" 'How did he behave like a thug?' Roland interrupted. 'He didn’t cuss anybody out, he didn't swing at anybody, I've seen baseball managers sling bases, throw coolers, go nuts, and you know what they say? That's the game.' . . . "

Wayne Bennett, the Field Negro: Hater nation 

Ta-Nehisi Coates blog, the Atlantic: Richard Sherman Is Better at Life Than You

Ta-Nehisi Coates blog, the Atlantic: Richard Sherman's Best Behavior

Ricardo A. Hazell, the Shadow League: Richard Sherman Blitzes Reporters Over the "T" Word

Richard Sherman blog, Sports Illustrated: 'To Those Who Would Call Me a Thug or Worse …' 

"Last Friday, they turned off the lights and let go of four of the seven staffers at NBC Latino, reassigning the others," Adrian Carrasquillo wrote Tuesday for BuzzFeed. "The site, where I worked from 2011 until last year, was an ambitious, award-winning English-language news site aimed at the Hispanic community.

"Back on the fourth floor of 30 Rockefeller Plaza, our boss, Chris Peña, used to say: 'We've succeeded when we can shut down the website.' We’ve accomplished our mission, he meant, when identifying, covering, and advancing stories that impact the Latino community is a vibrant part of the company’s DNA. I don't think anyone who follows mainstream media would say that's close to being true today.

"Having Latino journalists in the newsroom is not some bullshit exercise on a diversity checklist, but an acknowledgement that the newsroom should reflect the country, the people you are writing about, the audience. It is, moreover, an obvious practical advantage: Every journalist brings his or her roots and experience to the job, and a newsroom can't afford to be cut off culturally from a huge piece of American life in the 21st century. . . ."

The staffers let go apparently are Nina Terrero, entertainment editor; Kristina Puga, feature writer; Betty Cortina, consulting senior Web producer; and Peña, executive editor.

The site, now part of nbcnews.com, appears to have been static for the past few days. Kathy Kelly-Brown, spokeswoman for NBC Universal, did not respond to a request for comment.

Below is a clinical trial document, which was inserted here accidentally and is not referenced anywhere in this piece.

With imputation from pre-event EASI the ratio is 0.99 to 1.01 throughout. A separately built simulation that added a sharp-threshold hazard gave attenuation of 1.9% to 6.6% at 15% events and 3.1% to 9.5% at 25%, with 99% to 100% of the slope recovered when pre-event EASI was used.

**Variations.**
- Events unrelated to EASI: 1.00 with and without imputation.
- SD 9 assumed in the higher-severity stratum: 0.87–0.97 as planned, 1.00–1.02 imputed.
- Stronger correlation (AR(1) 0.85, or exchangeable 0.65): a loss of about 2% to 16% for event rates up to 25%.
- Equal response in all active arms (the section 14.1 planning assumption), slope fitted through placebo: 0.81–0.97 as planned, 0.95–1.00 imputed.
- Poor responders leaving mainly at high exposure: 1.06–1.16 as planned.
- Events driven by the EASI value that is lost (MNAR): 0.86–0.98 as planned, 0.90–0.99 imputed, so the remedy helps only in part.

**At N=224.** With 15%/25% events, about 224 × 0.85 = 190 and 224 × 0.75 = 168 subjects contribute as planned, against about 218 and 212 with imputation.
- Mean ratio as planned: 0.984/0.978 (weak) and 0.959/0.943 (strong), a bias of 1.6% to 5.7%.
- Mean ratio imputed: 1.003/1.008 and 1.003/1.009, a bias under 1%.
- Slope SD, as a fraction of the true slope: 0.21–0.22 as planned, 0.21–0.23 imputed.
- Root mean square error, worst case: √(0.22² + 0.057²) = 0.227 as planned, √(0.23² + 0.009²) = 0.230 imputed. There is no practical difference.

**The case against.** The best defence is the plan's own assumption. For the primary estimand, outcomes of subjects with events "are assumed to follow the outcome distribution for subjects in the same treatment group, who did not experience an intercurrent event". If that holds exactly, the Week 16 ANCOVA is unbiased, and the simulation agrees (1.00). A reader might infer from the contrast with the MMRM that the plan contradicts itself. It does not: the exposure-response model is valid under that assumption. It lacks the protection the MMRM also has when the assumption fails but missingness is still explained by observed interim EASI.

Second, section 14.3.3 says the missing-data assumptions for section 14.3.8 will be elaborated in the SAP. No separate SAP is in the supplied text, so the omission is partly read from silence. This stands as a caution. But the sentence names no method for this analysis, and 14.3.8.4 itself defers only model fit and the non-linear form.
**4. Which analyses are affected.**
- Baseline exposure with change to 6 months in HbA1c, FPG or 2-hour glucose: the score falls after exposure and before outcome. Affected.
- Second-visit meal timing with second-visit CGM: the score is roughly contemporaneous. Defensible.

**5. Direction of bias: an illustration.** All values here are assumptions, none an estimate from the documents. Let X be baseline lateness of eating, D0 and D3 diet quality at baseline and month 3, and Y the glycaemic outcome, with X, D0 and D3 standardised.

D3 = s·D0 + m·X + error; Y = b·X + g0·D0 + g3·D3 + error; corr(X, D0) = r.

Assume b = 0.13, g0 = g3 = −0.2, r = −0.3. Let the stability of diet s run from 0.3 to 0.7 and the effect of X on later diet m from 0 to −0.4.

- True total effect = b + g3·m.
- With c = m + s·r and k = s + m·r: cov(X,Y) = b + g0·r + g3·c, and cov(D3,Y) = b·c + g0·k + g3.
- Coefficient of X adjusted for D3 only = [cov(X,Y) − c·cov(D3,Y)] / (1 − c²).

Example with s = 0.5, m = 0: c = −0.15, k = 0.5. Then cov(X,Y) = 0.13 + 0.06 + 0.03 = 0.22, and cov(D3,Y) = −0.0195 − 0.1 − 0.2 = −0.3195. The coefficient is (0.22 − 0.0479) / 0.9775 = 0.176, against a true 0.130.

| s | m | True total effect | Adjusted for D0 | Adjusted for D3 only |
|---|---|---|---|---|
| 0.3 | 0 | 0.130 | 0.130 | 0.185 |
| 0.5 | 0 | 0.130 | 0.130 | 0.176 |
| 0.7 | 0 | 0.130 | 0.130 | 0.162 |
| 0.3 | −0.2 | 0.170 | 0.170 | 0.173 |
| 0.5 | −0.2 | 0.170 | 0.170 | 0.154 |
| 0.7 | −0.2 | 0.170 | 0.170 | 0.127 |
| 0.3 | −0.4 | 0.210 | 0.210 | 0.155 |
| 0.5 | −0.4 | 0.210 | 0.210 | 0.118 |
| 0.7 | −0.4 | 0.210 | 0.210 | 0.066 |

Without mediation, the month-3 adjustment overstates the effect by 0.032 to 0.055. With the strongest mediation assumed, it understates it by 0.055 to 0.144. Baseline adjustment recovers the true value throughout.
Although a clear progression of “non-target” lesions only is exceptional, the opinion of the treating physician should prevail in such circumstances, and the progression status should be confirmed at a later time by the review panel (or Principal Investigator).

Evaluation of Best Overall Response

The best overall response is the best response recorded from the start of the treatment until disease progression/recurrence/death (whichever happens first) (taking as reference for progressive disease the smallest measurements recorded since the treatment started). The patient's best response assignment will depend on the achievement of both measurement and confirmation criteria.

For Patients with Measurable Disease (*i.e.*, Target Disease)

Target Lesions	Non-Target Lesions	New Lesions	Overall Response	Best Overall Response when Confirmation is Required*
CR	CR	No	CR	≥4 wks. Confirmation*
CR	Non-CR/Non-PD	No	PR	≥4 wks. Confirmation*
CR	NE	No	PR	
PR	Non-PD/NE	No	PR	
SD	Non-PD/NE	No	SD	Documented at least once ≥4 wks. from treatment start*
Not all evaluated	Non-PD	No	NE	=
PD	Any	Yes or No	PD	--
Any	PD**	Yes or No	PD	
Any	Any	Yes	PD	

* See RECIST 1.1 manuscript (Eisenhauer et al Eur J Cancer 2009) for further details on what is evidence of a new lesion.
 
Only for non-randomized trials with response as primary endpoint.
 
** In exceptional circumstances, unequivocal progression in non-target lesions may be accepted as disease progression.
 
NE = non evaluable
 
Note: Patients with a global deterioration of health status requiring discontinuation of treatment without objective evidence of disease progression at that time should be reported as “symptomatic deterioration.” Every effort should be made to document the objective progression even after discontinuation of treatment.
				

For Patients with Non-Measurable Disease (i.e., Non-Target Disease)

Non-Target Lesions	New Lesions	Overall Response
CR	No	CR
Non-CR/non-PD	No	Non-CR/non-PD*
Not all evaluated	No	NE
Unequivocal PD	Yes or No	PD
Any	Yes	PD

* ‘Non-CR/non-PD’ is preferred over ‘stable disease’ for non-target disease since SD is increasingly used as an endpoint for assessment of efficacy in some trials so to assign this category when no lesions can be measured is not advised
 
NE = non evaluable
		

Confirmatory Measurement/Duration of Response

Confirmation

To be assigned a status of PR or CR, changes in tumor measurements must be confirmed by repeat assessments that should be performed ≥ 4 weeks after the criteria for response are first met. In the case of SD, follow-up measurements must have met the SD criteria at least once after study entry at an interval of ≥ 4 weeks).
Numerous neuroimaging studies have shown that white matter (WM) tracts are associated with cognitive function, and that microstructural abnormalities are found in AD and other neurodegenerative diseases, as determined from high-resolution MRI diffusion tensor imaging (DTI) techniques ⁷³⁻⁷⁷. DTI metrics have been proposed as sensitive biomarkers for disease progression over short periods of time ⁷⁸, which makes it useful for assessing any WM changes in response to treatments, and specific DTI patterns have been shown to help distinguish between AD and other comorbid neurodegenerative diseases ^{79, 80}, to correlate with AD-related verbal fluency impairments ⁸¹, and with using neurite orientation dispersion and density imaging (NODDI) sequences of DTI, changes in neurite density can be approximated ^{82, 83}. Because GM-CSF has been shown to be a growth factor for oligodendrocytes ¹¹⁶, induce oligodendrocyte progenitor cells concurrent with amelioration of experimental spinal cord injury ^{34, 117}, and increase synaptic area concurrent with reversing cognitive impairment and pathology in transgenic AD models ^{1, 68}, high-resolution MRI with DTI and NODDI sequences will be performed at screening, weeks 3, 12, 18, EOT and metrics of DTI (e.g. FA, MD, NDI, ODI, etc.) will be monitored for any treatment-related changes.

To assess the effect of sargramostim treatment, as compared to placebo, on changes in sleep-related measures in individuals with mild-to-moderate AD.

"For most of its rather short life, Twitter Inc. . . . rarely mentioned that its user base is more racially diverse than U.S. Internet users as a whole. Now, as a newly minted public company needing to generate revenue, it is moving to capitalize on its demographics," Yoree Koh reported Monday for the Wall Street Journal.

"As a newly minted public company, Twitter is constantly looking at new revenue streams. Its latest quest: Capitalize on demographics.

"In November, Twitter hired marketing veteran Nuria Santamaria to a new position as multicultural strategist, leading its effort to target black, Hispanic and Asian-American users.

"Together, those groups account for 41% of Twitter's 54 million U.S. users, compared with 34% of the users of rival Facebook . . . and 33% of all U.S. Internet users, according to Pew Research Center's Internet and American Life Project.

"Ms. Santamaria says advertisers want to know more about racial and ethnic minorities on Twitter, from basic numbers to the languages in which they tweet. Last month, Twitter began showing ad agencies data from a coming report saying that Hispanics tweet more often than other users and activity among them rises when the conversation is about technology. . . ."

"The fraternity suffered a public backlash Tuesday after photos were posted over the weekend of party attendees wearing stereotypical clothing, such as baggy basketball jerseys, bandannas and baseball caps worn backward, and drinking out of watermelon cups. Students used hashtags such as #blackoutformlk, #ihaveadream and #mlkparty to accompany their photos.

"In an email statement to the Los Angeles Times, ASU officials said the fraternity, which has been on disciplinary probation since 2012, had been officially suspended. . . ."

The Rev. Jarrett Maupin, an Arizona civil rights activist, told Journal-isms by telephone that the protest was held in front of the Walter Cronkite School of Journalism and Mass Communication in downtown Phoenix because the university was moving more of its operations to that location.

In a King Day commentary, Fox News Channel's Bill O'Reilly said, " 'Talking Points' believes that minority Americans do — do have a much tougher time succeeding in the marketplace generally speaking than affluent whites, for example. But it all comes down to something that is accessible in America: education and personal responsibility. Black Americans should understand that if they study and work hard they will likely succeed in this country. And that's the message about race that all good and honest people should be promoting."

Socialtimes.com, meanwhile, compiled "this year's winners of the most inappropriate attempts at viral success" for the King holiday: